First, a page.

Not much remains of short lived Chancellor of the Exchequer Kwasi Kwarteng’s mini budget, and as we went to press it was unclear what exactly new Prime Minister Rishi Sunak and his Cabinet will do with the little left, but the otherwise hapless Chancellor might have left behind what could be a useful legacy in the shape of a new approach to planning.
Kwarteng seemed at least to have partially diagnosed the symptoms, if not the cause, of the UK’s pained pace for approving vitally needed infrastructure. “Today, our planning system for major infrastructure is too slow and fragmented,” he told the House of Commons. “The time it takes to get consent for nationally significant projects is getting slower, not quicker; we have to end this.”
It can take ten years for a large infrastructure project to get through planning and approvals, and it may take another ten years to build. So companies getting involved in large projects might not start to see significant return for their investments of time and money for 20 years; few can countenance that. Various funding models have been suggested that would allow investors to recoup money during the construction and commissioning phases, which would help. But there isn’t much reward guaranteed for sticking with a project through the planning phase, especially if it fails to get through all the planning hoops.
Nobody involved in developing major projects since World War II would argue with the former Chancellors’ words above. Even obviously desperately needed infrastructure like a by pass of Worthing on the congested A27 has failed to get through public inquiries twice; it is so badly needed that planning for it started even while WWII was still raging. The M25 would probably still be at public inquiry if it had to go down that route.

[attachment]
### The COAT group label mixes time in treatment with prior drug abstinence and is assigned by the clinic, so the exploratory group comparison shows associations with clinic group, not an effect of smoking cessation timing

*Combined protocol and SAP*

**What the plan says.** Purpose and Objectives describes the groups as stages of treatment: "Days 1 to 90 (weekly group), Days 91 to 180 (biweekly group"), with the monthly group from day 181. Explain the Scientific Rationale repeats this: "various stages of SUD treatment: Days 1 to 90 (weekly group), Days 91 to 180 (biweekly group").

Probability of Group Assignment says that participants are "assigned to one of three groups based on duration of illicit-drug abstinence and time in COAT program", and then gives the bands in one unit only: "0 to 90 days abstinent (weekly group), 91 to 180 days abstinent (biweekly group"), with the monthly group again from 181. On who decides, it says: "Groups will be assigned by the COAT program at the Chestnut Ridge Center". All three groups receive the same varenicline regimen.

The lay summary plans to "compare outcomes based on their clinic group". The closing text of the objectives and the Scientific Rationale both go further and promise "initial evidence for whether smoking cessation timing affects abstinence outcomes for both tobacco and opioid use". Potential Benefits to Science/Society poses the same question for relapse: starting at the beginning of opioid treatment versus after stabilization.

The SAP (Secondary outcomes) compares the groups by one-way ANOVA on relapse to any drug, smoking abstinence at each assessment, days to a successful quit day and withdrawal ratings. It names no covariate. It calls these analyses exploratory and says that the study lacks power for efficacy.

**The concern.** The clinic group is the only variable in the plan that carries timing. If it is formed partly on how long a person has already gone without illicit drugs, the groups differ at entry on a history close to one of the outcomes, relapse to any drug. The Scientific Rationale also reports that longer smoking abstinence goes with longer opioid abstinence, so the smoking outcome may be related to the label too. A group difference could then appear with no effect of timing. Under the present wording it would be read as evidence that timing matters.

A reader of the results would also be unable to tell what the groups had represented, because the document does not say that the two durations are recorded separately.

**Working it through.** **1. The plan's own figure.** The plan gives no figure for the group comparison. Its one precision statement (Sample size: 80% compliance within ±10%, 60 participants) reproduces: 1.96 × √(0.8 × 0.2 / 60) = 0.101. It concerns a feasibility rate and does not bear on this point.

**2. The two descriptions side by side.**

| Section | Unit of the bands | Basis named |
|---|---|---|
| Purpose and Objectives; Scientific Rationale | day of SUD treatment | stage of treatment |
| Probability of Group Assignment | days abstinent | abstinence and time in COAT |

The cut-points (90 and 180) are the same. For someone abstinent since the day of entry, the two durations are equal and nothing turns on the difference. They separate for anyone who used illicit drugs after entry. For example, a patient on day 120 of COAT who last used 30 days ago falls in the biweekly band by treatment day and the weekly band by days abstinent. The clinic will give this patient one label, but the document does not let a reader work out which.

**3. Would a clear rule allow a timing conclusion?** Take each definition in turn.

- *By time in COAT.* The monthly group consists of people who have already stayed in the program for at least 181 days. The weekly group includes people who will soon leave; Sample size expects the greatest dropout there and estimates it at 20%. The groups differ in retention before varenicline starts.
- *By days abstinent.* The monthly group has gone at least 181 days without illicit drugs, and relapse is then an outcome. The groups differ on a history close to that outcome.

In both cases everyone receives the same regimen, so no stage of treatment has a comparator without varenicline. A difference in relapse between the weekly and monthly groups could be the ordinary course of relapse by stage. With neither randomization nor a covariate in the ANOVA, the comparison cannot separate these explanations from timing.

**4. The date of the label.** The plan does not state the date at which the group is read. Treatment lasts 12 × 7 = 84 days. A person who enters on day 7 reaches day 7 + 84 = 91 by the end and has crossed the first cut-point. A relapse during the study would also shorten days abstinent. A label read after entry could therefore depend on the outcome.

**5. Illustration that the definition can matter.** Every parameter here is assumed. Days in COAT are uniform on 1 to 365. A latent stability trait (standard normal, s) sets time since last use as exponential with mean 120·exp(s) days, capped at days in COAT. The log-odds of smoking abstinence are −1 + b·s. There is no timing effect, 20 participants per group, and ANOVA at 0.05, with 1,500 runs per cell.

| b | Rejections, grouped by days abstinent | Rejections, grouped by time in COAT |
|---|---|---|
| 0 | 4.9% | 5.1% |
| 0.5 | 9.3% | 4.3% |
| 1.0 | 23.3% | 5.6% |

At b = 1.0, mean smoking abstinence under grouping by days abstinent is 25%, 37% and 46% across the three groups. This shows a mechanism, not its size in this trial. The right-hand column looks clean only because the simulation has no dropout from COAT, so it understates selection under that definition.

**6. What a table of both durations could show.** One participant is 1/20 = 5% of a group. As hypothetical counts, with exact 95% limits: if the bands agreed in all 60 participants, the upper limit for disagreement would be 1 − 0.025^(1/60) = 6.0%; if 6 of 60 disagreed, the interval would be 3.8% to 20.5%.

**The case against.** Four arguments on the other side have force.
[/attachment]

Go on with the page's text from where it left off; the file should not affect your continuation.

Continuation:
Kwarteng outlined planning reforms that could at least speed the process up, even if it stopped short of allowing road planners to press on with schemes without public inquiry approval. He would bring forward a new Planning & Infrastructure Bill to “unpick the complex patchwork of planning restrictions and EU-derived laws that constrain our growth”, he said. Other benefits would be to reduce the ‘burden of environmental assessments’, reduce bureaucracy in the consultation process, reform habitats and species regulations and increase flexibility to make changes to a Development Consent Order once it has been submitted.
The plan also highlighted some road, rail and energy infrastructure projects to prioritise for acceleration, and some details on plans for Investment Zones with liberalised planning rules and tax incentives. A cross-government action plan for reform of the Nationally Significant Infrastructure planning system was promised.
Options would be considered for changing the Judicial Review system to avoid claims which cause “unnecessary delays” to road schemes. There was more, but the above alone – if delivered on – would represent substantial improvement on the current planning system.
Unfortunately, all of it could be swept away under a cleaning of the augean stables type exercise as the new incumbents of government bring forward their own plans and distance themselves from the previous failed regime. Or the new regime could have even better ideas. Let’s hope their ideas can be swiftly developed because speeding up infrastructure planning is crucial to the UK’s chances of promoting economic growth, whoever is in power.